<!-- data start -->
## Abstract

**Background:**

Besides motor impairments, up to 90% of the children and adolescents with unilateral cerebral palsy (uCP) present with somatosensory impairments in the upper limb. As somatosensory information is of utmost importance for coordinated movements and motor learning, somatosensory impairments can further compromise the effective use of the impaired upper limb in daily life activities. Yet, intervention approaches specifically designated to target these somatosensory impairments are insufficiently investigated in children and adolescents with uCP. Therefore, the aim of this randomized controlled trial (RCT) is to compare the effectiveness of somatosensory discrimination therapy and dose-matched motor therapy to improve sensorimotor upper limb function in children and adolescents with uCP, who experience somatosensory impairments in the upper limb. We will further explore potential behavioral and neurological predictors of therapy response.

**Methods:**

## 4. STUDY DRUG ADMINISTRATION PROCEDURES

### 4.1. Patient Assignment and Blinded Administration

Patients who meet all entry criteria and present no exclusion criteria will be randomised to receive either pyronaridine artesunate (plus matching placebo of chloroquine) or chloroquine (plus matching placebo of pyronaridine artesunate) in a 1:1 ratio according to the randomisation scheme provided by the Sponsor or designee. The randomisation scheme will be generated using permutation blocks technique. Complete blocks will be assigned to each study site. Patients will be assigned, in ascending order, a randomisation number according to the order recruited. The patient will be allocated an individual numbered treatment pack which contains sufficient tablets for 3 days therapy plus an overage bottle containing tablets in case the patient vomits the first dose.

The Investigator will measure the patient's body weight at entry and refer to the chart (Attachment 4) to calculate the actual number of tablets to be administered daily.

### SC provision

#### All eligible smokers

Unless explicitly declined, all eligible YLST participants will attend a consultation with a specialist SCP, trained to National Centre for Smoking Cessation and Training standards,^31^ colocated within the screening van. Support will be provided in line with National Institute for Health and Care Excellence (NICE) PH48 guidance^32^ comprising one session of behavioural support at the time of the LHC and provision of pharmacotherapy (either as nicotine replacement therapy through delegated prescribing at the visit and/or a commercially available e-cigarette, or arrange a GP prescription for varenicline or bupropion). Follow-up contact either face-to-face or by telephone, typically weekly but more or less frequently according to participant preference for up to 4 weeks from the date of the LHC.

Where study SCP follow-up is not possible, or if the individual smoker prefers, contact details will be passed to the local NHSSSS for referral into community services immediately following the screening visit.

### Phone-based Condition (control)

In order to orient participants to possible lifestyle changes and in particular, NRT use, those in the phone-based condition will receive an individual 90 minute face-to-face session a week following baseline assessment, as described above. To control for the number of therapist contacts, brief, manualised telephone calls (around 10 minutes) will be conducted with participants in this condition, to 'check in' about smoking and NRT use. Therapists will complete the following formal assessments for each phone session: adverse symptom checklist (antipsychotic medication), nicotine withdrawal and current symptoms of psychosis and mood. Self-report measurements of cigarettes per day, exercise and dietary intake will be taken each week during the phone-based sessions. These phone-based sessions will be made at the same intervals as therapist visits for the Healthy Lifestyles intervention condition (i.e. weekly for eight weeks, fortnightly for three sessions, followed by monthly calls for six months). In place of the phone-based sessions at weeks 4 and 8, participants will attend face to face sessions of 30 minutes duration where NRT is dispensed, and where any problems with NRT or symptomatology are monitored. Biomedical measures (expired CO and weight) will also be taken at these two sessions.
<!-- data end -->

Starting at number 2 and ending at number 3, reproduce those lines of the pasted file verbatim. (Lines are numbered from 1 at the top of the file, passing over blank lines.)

**Background:**

Besides motor impairments, up to 90% of the children and adolescents with unilateral cerebral palsy (uCP) present with somatosensory impairments in the upper limb. As somatosensory information is of utmost importance for coordinated movements and motor learning, somatosensory impairments can further compromise the effective use of the impaired upper limb in daily life activities. Yet, intervention approaches specifically designated to target these somatosensory impairments are insufficiently investigated in children and adolescents with uCP. Therefore, the aim of this randomized controlled trial (RCT) is to compare the effectiveness of somatosensory discrimination therapy and dose-matched motor therapy to improve sensorimotor upper limb function in children and adolescents with uCP, who experience somatosensory impairments in the upper limb. We will further explore potential behavioral and neurological predictors of therapy response.